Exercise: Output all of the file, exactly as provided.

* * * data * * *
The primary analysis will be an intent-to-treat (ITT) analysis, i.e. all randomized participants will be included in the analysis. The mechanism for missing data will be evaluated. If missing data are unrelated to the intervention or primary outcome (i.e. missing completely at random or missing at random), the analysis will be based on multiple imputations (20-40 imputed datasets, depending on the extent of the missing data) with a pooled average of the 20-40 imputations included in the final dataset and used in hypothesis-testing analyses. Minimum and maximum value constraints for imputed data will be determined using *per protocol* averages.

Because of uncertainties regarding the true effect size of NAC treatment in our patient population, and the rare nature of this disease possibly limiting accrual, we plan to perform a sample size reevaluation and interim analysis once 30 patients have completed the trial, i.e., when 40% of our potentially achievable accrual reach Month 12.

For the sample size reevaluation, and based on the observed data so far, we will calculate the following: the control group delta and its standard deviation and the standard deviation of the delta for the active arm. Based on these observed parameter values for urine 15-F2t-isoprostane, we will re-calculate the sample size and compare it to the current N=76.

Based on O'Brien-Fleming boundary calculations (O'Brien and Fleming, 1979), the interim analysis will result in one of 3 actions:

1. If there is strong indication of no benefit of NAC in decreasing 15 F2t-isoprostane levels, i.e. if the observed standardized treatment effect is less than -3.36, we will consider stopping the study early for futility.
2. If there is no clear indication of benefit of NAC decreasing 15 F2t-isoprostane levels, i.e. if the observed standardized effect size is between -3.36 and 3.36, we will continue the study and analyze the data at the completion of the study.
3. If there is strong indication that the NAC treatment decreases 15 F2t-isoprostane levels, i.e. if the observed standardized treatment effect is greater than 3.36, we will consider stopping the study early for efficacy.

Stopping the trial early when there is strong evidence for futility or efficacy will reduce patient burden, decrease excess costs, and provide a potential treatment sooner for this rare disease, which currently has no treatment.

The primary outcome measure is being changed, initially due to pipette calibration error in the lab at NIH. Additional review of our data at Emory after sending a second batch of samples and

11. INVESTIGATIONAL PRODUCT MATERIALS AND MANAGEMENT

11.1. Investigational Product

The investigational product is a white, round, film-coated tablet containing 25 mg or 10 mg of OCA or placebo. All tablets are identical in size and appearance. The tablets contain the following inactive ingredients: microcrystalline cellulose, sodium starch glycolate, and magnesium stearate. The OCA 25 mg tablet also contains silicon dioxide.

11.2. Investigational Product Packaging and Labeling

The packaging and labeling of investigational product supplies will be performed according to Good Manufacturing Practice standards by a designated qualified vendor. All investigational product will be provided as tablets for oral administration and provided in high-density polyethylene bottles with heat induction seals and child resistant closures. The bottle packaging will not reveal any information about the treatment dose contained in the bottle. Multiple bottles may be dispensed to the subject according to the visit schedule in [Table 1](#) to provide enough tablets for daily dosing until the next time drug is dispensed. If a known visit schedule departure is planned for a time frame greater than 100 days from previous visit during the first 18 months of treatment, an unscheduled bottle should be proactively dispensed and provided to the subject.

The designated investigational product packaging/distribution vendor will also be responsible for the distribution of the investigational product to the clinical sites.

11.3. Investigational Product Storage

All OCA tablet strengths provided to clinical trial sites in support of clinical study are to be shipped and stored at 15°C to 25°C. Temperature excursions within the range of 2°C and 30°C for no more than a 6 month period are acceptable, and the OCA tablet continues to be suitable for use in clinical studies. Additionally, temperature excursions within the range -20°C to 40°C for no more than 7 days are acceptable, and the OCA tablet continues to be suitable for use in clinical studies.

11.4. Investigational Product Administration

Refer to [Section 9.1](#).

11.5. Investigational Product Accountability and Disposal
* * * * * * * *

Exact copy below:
The primary analysis will be an intent-to-treat (ITT) analysis, i.e. all randomized participants will be included in the analysis. The mechanism for missing data will be evaluated. If missing data are unrelated to the intervention or primary outcome (i.e. missing completely at random or missing at random), the analysis will be based on multiple imputations (20-40 imputed datasets, depending on the extent of the missing data) with a pooled average of the 20-40 imputations included in the final dataset and used in hypothesis-testing analyses. Minimum and maximum value constraints for imputed data will be determined using *per protocol* averages.

Because of uncertainties regarding the true effect size of NAC treatment in our patient population, and the rare nature of this disease possibly limiting accrual, we plan to perform a sample size reevaluation and interim analysis once 30 patients have completed the trial, i.e., when 40% of our potentially achievable accrual reach Month 12.

For the sample size reevaluation, and based on the observed data so far, we will calculate the following: the control group delta and its standard deviation and the standard deviation of the delta for the active arm. Based on these observed parameter values for urine 15-F2t-isoprostane, we will re-calculate the sample size and compare it to the current N=76.

Based on O'Brien-Fleming boundary calculations (O'Brien and Fleming, 1979), the interim analysis will result in one of 3 actions:

1. If there is strong indication of no benefit of NAC in decreasing 15 F2t-isoprostane levels, i.e. if the observed standardized treatment effect is less than -3.36, we will consider stopping the study early for futility.
2. If there is no clear indication of benefit of NAC decreasing 15 F2t-isoprostane levels, i.e. if the observed standardized effect size is between -3.36 and 3.36, we will continue the study and analyze the data at the completion of the study.
3. If there is strong indication that the NAC treatment decreases 15 F2t-isoprostane levels, i.e. if the observed standardized treatment effect is greater than 3.36, we will consider stopping the study early for efficacy.

Stopping the trial early when there is strong evidence for futility or efficacy will reduce patient burden, decrease excess costs, and provide a potential treatment sooner for this rare disease, which currently has no treatment.

The primary outcome measure is being changed, initially due to pipette calibration error in the lab at NIH. Additional review of our data at Emory after sending a second batch of samples and

11. INVESTIGATIONAL PRODUCT MATERIALS AND MANAGEMENT

11.1. Investigational Product

The investigational product is a white, round, film-coated tablet containing 25 mg or 10 mg of OCA or placebo. All tablets are identical in size and appearance. The tablets contain the following inactive ingredients: microcrystalline cellulose, sodium starch glycolate, and magnesium stearate. The OCA 25 mg tablet also contains silicon dioxide.

11.2. Investigational Product Packaging and Labeling

The packaging and labeling of investigational product supplies will be performed according to Good Manufacturing Practice standards by a designated qualified vendor. All investigational product will be provided as tablets for oral administration and provided in high-density polyethylene bottles with heat induction seals and child resistant closures. The bottle packaging will not reveal any information about the treatment dose contained in the bottle. Multiple bottles may be dispensed to the subject according to the visit schedule in [Table 1](#) to provide enough tablets for daily dosing until the next time drug is dispensed. If a known visit schedule departure is planned for a time frame greater than 100 days from previous visit during the first 18 months of treatment, an unscheduled bottle should be proactively dispensed and provided to the subject.

The designated investigational product packaging/distribution vendor will also be responsible for the distribution of the investigational product to the clinical sites.

11.3. Investigational Product Storage

All OCA tablet strengths provided to clinical trial sites in support of clinical study are to be shipped and stored at 15°C to 25°C. Temperature excursions within the range of 2°C and 30°C for no more than a 6 month period are acceptable, and the OCA tablet continues to be suitable for use in clinical studies. Additionally, temperature excursions within the range -20°C to 40°C for no more than 7 days are acceptable, and the OCA tablet continues to be suitable for use in clinical studies.

11.4. Investigational Product Administration

Refer to [Section 9.1](#).

11.5. Investigational Product Accountability and Disposal